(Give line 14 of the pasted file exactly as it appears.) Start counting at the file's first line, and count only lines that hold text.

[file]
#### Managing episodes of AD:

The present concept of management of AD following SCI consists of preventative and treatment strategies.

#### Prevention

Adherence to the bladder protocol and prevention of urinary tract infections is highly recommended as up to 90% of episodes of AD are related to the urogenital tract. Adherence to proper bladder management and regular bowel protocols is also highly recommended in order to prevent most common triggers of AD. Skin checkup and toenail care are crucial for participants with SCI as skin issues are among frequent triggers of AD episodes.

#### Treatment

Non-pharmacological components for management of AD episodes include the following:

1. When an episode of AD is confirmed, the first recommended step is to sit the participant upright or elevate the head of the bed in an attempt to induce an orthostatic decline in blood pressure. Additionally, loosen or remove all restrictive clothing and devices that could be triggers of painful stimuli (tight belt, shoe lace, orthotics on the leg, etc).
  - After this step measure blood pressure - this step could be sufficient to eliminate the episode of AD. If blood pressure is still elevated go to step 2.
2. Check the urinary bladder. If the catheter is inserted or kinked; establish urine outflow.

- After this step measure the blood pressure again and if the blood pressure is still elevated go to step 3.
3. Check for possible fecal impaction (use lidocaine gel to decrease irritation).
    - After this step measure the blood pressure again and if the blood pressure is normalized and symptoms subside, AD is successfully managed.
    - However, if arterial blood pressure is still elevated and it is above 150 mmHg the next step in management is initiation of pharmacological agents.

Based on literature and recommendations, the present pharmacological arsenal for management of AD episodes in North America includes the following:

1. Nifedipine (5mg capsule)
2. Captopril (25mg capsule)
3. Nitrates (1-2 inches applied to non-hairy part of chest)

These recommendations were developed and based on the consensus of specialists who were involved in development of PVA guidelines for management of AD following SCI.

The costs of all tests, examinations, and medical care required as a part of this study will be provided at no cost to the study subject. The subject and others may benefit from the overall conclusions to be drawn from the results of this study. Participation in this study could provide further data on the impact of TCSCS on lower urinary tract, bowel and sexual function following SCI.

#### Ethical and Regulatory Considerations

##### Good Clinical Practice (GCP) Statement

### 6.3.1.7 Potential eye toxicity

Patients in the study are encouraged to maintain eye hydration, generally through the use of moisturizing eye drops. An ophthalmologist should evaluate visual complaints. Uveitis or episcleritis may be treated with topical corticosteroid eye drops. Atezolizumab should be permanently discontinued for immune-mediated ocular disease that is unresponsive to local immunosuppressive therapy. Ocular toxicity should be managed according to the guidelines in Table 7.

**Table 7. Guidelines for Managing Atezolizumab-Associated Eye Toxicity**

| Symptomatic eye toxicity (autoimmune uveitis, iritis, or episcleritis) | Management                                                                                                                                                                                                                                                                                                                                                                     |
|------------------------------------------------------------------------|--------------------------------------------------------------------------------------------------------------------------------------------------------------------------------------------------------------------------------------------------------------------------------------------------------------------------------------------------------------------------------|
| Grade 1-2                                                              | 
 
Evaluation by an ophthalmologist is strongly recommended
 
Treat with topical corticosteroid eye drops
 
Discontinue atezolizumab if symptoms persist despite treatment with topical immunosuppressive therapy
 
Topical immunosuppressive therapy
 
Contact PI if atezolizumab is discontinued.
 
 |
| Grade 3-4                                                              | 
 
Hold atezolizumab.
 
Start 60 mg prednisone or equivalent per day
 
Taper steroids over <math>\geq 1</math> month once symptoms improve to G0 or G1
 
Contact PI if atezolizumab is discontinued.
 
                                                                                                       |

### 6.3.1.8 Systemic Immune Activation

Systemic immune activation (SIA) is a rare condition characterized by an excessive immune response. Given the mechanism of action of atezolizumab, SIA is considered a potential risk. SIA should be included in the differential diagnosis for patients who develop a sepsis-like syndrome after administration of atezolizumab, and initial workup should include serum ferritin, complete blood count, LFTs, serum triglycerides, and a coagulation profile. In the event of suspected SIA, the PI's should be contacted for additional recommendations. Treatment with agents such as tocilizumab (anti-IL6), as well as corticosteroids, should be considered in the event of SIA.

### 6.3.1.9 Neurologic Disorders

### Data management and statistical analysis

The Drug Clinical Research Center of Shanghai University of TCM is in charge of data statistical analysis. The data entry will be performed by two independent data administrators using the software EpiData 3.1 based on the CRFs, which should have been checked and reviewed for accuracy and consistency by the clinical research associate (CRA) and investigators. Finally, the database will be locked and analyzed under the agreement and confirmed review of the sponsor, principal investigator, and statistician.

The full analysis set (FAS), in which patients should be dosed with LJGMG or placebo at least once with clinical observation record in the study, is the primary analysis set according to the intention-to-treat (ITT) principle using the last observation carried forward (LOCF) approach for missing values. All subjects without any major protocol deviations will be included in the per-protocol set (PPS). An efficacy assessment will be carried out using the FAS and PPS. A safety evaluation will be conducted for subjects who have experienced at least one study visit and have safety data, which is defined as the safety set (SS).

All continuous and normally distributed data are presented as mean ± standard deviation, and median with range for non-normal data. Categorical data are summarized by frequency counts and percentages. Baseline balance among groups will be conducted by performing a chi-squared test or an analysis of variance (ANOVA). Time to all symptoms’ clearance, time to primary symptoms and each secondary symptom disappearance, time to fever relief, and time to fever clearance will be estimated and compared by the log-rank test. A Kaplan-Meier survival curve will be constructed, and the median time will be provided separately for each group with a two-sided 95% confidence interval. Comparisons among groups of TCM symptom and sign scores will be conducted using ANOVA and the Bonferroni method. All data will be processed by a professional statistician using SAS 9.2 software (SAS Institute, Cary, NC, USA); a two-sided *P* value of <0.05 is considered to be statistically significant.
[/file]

Based on literature and recommendations, the present pharmacological arsenal for management of AD episodes in North America includes the following: